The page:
Young Henry is at his window, watching some wiseguys at the cabstand on the street below. They're all decked out in suits, smoking cigars.
Time stamp: East New York, Brooklyn. 1955.
Henry says that, for him, being a gangster was better than being president of the United States. We don't know about that, but it almost certainly requires less shaking of hands and kissing of babies.
Henry points out Tuddy Cicero, who runs the cabstand for his brother, Paulie. Paulie, Henry tells us, is the main man. The Boss. The Big Kahuna. The … well, you get it.
Cut to breakfast time in the Hill house. There's Mom, Dad, and Henry's brothers and sisters.
Henry explains that his parents were happy that he got a job at the cabstand across the street from their apartment. Well, they were at first. His Irish dad was stoked because he thinks all American kids are lazy. His Italian mom was jazzed to learn that the Ciceros are from the same part of Sicily that she is.
Henry loves his job at the cabstand. He knows everybody, and he can go everywhere—even if he can barely see over the steering wheel of the cars he's parking.
His parents sour on his job pretty quickly, though. It was supposed to be a part-time gig, but, as Henry explains, to him, it was full-time. He dug being a part of something.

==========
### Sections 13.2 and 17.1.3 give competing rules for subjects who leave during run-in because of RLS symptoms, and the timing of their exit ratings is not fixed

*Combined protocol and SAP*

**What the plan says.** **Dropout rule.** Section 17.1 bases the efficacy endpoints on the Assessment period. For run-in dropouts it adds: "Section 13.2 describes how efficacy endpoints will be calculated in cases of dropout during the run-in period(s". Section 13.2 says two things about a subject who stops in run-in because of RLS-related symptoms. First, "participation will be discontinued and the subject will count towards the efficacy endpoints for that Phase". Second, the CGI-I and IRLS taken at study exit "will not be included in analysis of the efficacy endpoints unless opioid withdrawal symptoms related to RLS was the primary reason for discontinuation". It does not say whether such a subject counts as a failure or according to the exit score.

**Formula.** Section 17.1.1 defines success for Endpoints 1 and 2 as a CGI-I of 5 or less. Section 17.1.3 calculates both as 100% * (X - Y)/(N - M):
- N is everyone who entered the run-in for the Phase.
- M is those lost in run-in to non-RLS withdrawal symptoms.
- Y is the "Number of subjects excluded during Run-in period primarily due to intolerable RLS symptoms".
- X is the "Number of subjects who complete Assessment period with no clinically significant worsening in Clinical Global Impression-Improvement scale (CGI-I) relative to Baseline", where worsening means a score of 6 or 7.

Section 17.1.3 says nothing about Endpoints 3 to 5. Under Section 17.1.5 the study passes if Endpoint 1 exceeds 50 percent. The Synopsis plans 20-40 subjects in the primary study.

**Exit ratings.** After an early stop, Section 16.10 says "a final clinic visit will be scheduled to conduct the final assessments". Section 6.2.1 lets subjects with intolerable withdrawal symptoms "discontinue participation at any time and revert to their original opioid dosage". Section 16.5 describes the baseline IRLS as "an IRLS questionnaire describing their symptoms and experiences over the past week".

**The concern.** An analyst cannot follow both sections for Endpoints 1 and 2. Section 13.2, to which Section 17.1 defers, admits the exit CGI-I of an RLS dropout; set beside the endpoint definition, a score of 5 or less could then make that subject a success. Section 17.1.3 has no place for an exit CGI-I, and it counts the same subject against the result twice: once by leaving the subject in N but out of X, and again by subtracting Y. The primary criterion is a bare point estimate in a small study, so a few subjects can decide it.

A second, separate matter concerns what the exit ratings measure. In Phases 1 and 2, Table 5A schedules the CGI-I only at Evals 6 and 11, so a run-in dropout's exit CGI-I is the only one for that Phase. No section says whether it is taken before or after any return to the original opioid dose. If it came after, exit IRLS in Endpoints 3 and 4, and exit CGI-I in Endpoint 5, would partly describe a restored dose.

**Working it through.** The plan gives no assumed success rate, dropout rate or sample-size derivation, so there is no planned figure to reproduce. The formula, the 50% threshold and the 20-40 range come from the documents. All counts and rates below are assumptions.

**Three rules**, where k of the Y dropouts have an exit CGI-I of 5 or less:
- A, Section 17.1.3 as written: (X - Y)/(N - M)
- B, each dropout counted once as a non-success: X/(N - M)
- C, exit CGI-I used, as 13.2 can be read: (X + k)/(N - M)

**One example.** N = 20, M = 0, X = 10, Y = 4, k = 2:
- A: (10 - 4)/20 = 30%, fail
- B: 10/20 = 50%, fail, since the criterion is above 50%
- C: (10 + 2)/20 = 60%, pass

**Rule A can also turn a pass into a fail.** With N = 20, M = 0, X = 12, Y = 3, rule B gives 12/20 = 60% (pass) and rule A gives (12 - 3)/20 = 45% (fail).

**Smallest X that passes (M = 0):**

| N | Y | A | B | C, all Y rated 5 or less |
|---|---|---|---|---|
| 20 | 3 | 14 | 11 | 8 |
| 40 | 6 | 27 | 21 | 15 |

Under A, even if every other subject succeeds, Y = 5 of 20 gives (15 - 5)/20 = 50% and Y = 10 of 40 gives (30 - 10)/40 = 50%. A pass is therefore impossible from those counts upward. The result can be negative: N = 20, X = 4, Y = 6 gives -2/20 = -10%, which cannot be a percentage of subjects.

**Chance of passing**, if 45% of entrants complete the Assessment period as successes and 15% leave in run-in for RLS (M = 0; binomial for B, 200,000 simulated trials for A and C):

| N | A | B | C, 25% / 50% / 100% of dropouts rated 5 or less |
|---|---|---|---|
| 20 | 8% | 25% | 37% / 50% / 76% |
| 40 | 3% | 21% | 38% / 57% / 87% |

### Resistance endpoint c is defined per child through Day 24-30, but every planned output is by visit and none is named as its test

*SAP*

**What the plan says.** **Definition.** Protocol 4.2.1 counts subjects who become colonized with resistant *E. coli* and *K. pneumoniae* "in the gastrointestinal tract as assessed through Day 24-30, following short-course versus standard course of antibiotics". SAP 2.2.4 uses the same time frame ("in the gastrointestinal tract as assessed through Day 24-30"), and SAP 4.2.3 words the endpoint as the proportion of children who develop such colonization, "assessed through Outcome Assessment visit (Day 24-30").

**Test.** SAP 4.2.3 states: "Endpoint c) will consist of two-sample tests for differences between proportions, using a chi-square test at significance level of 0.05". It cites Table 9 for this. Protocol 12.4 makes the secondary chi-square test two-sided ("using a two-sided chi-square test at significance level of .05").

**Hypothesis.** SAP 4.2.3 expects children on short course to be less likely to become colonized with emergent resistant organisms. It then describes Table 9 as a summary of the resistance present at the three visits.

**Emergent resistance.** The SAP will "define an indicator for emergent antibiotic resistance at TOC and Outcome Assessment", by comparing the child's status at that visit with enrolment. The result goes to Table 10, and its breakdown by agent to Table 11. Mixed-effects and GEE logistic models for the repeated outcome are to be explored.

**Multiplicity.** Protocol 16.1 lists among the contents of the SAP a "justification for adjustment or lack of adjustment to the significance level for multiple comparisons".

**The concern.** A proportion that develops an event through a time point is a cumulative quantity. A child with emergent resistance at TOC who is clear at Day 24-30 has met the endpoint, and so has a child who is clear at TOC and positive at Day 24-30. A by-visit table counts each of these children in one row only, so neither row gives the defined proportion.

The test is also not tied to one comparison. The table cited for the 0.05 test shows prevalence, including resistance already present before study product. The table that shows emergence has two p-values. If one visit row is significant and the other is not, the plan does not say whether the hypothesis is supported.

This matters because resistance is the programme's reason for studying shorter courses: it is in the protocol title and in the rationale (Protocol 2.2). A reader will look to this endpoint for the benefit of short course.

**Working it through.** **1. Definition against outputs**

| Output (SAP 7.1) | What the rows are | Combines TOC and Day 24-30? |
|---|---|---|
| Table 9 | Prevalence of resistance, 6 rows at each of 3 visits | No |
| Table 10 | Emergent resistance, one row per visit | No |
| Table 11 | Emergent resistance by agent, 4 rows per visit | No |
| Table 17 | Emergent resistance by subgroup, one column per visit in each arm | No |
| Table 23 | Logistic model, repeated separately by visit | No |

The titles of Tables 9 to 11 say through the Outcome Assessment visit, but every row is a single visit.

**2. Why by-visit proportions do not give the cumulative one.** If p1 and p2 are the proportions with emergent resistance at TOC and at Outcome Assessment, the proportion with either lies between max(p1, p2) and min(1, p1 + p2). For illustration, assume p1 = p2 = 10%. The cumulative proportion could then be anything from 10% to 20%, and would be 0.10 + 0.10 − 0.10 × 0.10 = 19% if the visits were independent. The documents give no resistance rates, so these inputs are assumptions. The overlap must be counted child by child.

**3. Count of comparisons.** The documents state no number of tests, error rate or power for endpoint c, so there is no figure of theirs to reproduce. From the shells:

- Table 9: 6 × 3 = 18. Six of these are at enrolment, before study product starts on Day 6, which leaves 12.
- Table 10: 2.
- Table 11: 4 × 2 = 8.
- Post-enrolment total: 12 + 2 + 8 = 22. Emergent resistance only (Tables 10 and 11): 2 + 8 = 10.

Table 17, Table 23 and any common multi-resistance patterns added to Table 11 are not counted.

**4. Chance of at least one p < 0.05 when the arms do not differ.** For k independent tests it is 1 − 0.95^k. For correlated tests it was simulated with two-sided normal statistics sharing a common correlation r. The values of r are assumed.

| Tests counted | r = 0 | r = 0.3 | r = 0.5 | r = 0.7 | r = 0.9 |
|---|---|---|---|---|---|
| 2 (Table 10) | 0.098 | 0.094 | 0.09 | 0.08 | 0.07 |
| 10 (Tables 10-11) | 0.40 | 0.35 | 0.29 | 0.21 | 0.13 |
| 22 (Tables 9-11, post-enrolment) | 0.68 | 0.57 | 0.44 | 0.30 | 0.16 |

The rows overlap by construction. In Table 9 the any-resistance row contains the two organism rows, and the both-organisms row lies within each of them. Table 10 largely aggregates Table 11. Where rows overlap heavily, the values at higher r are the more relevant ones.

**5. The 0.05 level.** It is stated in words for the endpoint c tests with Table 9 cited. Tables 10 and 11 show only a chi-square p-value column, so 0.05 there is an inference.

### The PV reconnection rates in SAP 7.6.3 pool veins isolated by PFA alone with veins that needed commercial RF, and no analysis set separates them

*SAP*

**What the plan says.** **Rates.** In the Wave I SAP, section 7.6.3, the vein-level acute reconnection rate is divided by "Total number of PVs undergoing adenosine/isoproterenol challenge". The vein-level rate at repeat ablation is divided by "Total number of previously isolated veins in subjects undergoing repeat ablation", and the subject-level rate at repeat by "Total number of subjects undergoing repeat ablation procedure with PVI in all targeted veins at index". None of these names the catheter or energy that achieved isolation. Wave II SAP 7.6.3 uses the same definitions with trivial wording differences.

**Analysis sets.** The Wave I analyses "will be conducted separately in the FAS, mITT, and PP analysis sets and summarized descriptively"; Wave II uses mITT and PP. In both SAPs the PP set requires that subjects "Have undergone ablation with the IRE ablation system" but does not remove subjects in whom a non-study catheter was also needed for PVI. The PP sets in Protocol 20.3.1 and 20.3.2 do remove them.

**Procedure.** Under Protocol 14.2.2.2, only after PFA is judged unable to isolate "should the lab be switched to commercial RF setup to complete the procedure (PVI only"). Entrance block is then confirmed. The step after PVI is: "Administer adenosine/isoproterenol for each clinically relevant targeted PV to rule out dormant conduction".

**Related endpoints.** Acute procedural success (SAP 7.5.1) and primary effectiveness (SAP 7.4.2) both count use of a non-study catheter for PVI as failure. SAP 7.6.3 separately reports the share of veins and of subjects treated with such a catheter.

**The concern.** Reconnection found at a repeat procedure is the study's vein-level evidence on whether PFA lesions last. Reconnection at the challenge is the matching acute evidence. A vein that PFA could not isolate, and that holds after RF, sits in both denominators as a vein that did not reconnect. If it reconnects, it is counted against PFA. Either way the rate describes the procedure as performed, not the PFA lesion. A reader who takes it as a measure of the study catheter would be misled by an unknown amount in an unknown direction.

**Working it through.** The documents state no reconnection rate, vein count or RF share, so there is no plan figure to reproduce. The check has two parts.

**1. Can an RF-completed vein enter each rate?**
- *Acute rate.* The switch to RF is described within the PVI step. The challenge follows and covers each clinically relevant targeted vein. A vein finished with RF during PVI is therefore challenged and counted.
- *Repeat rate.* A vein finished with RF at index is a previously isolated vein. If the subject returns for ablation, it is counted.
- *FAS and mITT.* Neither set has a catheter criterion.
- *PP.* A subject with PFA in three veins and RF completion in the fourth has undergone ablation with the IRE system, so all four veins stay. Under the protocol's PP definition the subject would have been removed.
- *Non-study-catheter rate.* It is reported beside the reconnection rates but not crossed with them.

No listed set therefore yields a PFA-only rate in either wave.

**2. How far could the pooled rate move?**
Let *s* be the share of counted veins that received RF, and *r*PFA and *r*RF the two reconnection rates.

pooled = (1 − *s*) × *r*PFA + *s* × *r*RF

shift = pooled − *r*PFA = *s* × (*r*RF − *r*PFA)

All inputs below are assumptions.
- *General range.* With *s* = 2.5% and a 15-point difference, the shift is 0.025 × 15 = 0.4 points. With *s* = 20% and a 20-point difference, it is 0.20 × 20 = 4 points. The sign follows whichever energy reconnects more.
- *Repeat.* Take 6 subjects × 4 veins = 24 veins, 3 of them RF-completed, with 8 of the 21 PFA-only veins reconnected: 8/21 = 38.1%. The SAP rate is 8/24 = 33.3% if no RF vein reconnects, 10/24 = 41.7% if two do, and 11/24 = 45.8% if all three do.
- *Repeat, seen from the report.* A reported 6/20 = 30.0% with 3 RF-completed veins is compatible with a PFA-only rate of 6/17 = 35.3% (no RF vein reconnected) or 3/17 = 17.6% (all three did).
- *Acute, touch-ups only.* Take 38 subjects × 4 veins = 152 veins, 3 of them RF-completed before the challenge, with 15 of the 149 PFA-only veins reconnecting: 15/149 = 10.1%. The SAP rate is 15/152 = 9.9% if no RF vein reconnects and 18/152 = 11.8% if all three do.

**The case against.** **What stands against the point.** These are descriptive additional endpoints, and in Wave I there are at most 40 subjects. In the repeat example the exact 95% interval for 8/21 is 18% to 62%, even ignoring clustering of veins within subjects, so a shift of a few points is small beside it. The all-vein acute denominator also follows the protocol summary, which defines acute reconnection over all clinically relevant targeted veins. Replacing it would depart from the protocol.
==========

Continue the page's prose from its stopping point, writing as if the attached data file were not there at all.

Henry says his dad was perpetually pissed off—about seven people living in a tiny house, about his brother being in a wheelchair, about basically everything.
Dad gets a letter that says Henry hasn't been to school in months and beats him with his belt while Mom sobs and begs him to stop.
Freeze frame on Dad, mid-rage: Henry divulges that, mostly, his dad was mad that Henry worked at the cabstand because his dad knew what went down there.
Henry tells Tuddy he can't make any more deliveries and offers his beat-up mug as proof that his dad's going to kill him. Probably not literally.
Cut to the post office. Henry points out his mailman to a car full of wiseguys. They yank him the mailman off the street into La Bella Vista pizzeria, and rough him up while Henry and Paulie watch in the doorway.
Tuddy tells the mailman that all future letters from school should be delivered to the pizza parlor. Man, and we thought the only thing mail carriers had to fear were dogs.
Time for another freeze frame: This time, it's the terrified mailman having his head shoved in a pizza oven. Suffice it to say, the Hills stopped receiving mail.